Most of the empirical support about Ponzi schemes is based on the rational choice theory, that humans are capable of making rational choices whether or not to be involved in such a crime or deviance. In Ponzi schemes both victims and offenders made the decision to invest in these schemes based on seemingly rational thought processes (Friedrich, 2010). Victims invest money after being assured that they will receive a high rate in return by a member of the scheme through charismatic manipulation of unrealistically optimistic promises.
The pyramid schemes that operated in Albania appeared to be a real opportunity for investments. Despite the modest size, Albania caught world’s attention when in 1997 its economy and society collapsed. Just few years after the communist system broke down in 1990, Albania for the first time was open to the free market and by 1993, and it was the only country in Central and Eastern Europe to meet every criteria of IMF (International Monetary Fund). From 1993-96 official figures indicated that the GDP increased, inflation was contained and unemployment considerably decreased. These tendencies could be celebrated until the shock of 1997. Ponzi schemes have been operating in the country and were increasing in the large scale. When the schemes collapsed, they dragged Albania within weeks into anarchy, violence, plundering and food shortages (Bezemer, 2001). While the IMF was trying to maintain control of the fiscal system, the rest of the world viewed the collapse of the Albanian economy as merely a result of the “Albanians mistaken motion of capitalism” (Wall Street Journal, 1997).
Ponzi schemes in Albania were no coincidence, but they were unintentionally stimulated by the combination of monetary policy restrictions, deficient market regulation, large capital inflows and a weak government. A few years after transitioning out of communism, Albania still had the lowest standard of living in Europe. Waves of poverty introduced immigration, more than the third of the labor was unemployed and inflation peaked 45% monthly in August 1992. Agriculture, the country's primary source of economy, completely privatized together with industries. By the end of 1992 macroeconomic conditions stabilized which was a hope for investors in Albania. Private businesses in capital increased from 398 in 1991 to 8.321 in December 1992. The country's GDP rose dramatically, official unemployment was cut in half, inflation greatly decreased and foreign investments began to come in.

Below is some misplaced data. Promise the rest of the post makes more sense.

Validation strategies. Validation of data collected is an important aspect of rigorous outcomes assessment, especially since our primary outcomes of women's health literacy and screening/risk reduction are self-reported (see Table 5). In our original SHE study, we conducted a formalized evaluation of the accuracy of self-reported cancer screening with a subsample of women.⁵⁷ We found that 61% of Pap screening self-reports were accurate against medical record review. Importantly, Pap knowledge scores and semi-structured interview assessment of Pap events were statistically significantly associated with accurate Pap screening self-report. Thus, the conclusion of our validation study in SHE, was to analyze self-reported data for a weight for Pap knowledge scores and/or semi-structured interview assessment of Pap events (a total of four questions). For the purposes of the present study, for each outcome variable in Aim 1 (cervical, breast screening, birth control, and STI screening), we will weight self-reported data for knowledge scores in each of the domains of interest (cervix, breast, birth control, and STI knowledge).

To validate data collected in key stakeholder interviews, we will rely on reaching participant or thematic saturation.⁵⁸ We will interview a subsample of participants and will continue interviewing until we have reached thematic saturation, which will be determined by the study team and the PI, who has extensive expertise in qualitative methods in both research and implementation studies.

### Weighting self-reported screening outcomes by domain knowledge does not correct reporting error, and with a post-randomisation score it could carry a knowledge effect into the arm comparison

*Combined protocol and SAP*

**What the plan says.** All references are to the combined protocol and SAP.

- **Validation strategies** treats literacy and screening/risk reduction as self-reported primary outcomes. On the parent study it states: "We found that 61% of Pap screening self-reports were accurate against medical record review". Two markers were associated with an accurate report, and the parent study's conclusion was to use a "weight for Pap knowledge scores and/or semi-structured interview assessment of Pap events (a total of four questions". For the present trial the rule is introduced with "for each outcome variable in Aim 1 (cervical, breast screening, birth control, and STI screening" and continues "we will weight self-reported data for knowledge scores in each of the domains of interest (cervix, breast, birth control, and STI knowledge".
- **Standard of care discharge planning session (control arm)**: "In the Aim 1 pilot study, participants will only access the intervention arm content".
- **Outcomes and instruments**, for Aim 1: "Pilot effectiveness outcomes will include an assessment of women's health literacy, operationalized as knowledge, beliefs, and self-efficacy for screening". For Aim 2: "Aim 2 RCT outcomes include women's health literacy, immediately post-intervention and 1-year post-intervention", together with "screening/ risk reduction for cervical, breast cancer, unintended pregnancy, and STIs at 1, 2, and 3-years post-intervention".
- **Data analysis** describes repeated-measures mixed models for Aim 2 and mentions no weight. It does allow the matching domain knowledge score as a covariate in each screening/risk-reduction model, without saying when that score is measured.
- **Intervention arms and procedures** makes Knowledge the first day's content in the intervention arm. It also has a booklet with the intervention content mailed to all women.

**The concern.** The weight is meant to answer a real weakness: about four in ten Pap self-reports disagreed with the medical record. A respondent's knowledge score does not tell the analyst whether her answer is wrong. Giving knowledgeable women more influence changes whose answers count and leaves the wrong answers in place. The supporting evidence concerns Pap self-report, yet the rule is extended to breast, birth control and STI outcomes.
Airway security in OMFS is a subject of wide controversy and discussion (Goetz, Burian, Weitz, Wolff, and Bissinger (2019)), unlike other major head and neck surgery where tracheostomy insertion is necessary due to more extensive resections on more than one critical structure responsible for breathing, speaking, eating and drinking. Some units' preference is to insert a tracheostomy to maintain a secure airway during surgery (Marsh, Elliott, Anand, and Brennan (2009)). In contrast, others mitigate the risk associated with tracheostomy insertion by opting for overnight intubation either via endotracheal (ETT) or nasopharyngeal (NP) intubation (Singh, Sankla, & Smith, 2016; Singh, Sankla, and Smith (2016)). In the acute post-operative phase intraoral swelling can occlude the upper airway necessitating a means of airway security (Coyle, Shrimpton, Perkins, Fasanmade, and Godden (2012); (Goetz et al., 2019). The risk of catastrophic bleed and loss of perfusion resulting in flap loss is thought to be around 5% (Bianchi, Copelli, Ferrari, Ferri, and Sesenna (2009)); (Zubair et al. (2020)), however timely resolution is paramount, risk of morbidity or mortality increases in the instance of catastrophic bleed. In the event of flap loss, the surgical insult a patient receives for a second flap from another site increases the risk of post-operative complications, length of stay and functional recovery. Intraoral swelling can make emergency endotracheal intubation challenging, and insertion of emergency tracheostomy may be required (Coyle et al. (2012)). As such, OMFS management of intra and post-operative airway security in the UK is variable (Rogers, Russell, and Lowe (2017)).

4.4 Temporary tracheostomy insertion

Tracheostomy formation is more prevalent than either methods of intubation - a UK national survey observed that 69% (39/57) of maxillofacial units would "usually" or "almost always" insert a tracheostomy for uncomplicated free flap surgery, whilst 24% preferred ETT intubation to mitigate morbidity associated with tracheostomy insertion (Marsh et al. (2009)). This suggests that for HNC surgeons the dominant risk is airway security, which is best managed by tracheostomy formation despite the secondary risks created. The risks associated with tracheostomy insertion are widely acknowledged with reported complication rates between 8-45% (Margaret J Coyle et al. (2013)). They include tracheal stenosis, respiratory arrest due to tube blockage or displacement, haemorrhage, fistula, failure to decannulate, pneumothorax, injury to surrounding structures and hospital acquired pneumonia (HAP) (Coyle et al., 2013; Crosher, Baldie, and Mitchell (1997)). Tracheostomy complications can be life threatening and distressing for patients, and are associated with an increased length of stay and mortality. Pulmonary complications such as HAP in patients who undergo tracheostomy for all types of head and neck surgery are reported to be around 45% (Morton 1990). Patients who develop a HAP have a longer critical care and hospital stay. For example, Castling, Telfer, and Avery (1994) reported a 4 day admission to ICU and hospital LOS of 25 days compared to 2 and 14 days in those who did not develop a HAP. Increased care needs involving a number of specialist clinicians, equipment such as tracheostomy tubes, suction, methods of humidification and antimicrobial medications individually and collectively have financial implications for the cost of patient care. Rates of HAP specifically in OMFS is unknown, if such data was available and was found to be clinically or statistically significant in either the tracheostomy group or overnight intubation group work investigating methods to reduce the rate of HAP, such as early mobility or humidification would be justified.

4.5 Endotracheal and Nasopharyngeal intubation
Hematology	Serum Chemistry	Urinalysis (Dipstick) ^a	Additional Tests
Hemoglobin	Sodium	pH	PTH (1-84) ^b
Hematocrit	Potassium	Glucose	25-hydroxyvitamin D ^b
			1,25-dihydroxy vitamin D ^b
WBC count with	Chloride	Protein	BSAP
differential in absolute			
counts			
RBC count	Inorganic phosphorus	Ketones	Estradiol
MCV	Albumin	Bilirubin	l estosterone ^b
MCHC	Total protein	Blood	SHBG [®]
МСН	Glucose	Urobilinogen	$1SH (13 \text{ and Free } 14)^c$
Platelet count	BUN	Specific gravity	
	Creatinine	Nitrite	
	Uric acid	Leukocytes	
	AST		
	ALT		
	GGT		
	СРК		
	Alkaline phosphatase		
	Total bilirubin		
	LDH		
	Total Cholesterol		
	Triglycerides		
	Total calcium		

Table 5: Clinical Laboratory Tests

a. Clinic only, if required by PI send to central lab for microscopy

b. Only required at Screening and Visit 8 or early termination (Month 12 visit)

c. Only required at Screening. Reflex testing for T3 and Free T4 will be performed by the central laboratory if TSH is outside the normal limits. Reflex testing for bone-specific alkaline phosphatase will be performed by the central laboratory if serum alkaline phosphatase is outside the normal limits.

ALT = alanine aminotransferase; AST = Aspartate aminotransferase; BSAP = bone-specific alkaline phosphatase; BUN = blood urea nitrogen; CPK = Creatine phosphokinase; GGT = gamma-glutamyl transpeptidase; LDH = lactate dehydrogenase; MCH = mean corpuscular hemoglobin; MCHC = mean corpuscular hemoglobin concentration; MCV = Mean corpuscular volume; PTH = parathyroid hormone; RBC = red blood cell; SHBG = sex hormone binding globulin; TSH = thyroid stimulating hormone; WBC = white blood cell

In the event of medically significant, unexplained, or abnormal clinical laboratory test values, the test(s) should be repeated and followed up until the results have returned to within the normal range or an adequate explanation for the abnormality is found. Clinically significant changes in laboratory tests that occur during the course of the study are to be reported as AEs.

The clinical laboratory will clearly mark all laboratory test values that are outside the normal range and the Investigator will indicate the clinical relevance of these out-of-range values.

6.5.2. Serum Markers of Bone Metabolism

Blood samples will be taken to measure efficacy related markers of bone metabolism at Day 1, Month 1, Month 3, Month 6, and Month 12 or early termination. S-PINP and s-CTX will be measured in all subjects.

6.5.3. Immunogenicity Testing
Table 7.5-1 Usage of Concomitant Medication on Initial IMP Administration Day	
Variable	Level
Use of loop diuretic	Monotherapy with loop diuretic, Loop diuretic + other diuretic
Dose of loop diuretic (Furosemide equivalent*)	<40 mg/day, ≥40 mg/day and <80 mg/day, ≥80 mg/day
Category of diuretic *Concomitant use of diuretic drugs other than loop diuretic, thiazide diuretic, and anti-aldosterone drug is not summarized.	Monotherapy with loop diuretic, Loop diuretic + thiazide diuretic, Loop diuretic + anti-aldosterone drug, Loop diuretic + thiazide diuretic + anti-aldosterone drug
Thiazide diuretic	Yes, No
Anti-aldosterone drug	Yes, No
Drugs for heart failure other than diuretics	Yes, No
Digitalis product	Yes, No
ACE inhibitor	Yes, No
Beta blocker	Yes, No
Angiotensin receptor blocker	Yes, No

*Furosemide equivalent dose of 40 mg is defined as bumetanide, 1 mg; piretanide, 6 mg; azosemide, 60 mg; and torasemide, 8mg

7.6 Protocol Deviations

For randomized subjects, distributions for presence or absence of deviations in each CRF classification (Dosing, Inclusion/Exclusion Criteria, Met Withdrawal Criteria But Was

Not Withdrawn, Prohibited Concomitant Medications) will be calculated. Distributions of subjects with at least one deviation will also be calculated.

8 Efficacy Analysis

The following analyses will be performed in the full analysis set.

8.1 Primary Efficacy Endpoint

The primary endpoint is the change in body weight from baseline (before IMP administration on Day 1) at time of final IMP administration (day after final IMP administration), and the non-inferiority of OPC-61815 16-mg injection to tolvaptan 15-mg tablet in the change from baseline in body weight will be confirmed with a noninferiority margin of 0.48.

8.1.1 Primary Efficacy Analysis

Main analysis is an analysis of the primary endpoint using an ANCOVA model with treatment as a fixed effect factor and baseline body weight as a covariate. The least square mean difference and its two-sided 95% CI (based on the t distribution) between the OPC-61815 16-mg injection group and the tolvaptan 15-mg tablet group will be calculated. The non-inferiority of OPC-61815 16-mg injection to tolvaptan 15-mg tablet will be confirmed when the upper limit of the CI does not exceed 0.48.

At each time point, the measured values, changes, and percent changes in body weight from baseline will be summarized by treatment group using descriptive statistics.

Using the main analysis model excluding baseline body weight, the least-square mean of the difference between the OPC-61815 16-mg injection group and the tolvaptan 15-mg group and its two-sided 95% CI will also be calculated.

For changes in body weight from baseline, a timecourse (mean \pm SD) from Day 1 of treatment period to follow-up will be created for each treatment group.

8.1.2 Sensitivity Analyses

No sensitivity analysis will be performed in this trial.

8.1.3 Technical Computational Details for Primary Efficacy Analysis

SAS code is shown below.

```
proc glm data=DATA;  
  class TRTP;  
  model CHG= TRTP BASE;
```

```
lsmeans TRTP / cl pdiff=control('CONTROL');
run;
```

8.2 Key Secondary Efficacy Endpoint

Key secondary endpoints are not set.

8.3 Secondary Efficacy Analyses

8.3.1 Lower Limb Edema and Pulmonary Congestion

Gjallica, VEFA, and Kamberi were a few of the largest Ponzi scheme companies that were operating in Albania since 1992. They all offered interest 6-10% compared to the Central Bank of Albania which was offering only 4-5%. Although the three companies had real investments, they could not keep up with Sude which joined the schemes in March 1996 by offering the highest rates 12-18% per month and had no real investments. VEFA was one of the largest schemes in terms of liabilities because it had 85,000 investors while Xhaferri and Populli attracted over one million investors in a country with less than 3.5 million. When the new schemes entered the market they increased the pressure in the schemes that where already operating to increase rates. In September, Populli offered a rate of 30% a month. In November, Xhaferri offered to triple depositor’s money in only 3 months (this equals to 44% monthly rate). Sude offered to double the money in only 2 months and by late November the face of liability reached U$ 1.2 Billion.(Jarvis,2000)